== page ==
A Story of Survival and Discovery by Dani Nicolson, licensed wildlife rehabilitator
In 2010, our wildlife rehabilitation center on the Central Coast of California, began to receive an unusual number of brown pelicans. Not only was it an unusual number, but it was the wrong time of year and the wrong ages of birds. Normally we see many fledgling brown pelicans in July. They have left the islands of their birth and often run into trouble finding food in July. This was different. It was February and these were adult pelicans. They were starving, emaciated and cold. These beautiful birds had just been removed from the endangered species list, but now they desperately needed help.
For some of the birds, it was too late. Their body stores had been exhausted, and they died within hours. But for one bird, it wasn’t. He was known as Eight and Zero, but I called him “Folded Blanket”. You’ll learn why.
Folded Blanket arrived with his head lying flat on his back with no energy to stand or even move. I warmed him in an 80 degree room with heat directly underneath him. When his temperature reached nearly normal, I began his exam. His weight was low, but his blood levels were even lower. His PCV was 8 (normal for pelicans = 40-50), and his TP or TS was 0 (normal = 3-6). I knew from sad previous experience that this bird would surely die, but still I tried to save him. We had been using Emeraid Carnivore™ and had seen good results. I decided that this would be his best chance for survival.
He took gavaged fluids well, but as I tried to increase the percentage of Emeraid™ per tubing, he was unable to digest it. I decided to keep tubing him at the level that he could digest, which was mostly water. But how could he survive on mostly water?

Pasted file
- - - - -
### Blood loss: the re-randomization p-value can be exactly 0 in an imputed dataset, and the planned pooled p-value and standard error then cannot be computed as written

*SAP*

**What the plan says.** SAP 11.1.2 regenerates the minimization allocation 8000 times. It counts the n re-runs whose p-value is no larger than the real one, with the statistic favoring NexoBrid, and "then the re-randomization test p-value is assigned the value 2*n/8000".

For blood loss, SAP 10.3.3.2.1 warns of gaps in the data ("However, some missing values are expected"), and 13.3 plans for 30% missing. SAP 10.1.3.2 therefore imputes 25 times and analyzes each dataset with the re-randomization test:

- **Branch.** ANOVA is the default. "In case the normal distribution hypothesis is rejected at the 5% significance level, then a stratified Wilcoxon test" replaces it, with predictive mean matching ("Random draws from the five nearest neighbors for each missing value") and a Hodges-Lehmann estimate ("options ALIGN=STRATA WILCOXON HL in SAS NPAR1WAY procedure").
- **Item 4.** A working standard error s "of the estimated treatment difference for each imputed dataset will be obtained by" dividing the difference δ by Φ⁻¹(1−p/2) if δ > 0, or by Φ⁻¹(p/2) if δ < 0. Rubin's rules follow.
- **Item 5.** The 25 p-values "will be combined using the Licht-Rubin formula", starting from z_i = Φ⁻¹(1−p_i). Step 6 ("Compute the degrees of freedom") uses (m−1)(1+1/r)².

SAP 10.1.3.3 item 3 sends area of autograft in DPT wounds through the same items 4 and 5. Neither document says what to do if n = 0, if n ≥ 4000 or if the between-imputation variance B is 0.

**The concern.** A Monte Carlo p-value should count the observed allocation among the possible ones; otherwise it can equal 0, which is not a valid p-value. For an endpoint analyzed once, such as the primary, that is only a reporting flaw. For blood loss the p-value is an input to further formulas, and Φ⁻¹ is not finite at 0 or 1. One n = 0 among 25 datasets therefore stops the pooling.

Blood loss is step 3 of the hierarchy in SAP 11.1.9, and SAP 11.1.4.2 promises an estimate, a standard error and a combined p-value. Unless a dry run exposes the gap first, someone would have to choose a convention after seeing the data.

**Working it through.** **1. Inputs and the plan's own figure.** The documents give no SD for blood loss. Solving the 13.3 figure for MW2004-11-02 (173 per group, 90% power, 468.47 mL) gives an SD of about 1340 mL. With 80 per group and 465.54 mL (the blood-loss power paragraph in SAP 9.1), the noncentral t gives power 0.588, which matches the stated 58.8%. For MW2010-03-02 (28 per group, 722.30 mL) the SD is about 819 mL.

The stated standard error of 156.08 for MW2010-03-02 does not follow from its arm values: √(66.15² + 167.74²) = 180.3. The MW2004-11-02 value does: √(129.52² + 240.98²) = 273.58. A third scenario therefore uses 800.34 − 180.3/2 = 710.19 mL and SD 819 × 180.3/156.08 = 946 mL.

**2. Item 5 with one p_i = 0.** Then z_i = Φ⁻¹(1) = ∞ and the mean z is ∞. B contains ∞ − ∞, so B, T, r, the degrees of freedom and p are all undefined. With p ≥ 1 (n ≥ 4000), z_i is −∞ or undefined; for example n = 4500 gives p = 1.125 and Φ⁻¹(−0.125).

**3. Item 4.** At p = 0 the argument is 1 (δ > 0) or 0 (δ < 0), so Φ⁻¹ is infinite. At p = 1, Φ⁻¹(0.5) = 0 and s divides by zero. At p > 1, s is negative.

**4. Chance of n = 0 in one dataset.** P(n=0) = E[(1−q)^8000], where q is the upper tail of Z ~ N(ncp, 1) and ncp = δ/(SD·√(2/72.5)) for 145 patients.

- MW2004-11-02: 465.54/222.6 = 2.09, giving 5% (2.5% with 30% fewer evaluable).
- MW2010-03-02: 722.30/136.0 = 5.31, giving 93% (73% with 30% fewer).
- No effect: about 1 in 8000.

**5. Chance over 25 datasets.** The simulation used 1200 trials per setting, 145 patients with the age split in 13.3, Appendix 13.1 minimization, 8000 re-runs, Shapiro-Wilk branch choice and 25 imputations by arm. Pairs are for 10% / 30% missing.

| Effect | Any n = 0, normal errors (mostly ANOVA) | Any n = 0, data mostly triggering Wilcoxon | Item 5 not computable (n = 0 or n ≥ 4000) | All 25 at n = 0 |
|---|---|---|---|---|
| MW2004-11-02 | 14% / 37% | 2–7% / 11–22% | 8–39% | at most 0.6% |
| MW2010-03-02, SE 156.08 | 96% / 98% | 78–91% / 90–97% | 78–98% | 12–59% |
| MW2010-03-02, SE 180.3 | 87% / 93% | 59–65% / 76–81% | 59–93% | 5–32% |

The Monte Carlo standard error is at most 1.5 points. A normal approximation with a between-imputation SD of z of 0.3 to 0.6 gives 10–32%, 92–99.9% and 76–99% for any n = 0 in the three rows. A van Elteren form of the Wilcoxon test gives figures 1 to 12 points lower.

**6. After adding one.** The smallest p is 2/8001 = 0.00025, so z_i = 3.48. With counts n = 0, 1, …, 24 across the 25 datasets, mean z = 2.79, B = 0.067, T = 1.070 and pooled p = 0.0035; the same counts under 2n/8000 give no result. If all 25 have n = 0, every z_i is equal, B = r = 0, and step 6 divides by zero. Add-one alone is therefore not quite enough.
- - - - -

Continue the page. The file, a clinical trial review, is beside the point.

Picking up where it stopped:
The next day I arrived at the Center and immediately went to the room where he was housed, expecting to find him dead. To my amazement, when I peeked into his crate, he turned his eyes towards me. That day, I increased the percentage of Emeraid™ only slightly and by day three, the same. Until day four, there was no change. However, in the afternoon of the fourth day his head was up, and by the end of the day, he stood.
Now he could digest the Emeraid™ full strength and by day six, he began to eat fish. Every volunteer who knew him was as amazed as I. He not only lived but he began to thrive.
I said to myself, “What is this Emeraid™?” It felt like a miracle. We use Emeraid™ for all of our emaciated animals with similar success.
Still, there was no moment more beautiful to me than the day I released Folded Blanket at Windy Cove in Morro Bay. He flew strong and straight until he reached the open ocean. Then he turned south and was gone.
So why did I call him Folded Blanket? Considering how light and weak he was in those first few days, in my arms he felt like a folded blanket. I will always remember that bird, and I will always be thankful to the Lafeber Company for Emeraid™ Eight and Zero or Folded Blanket.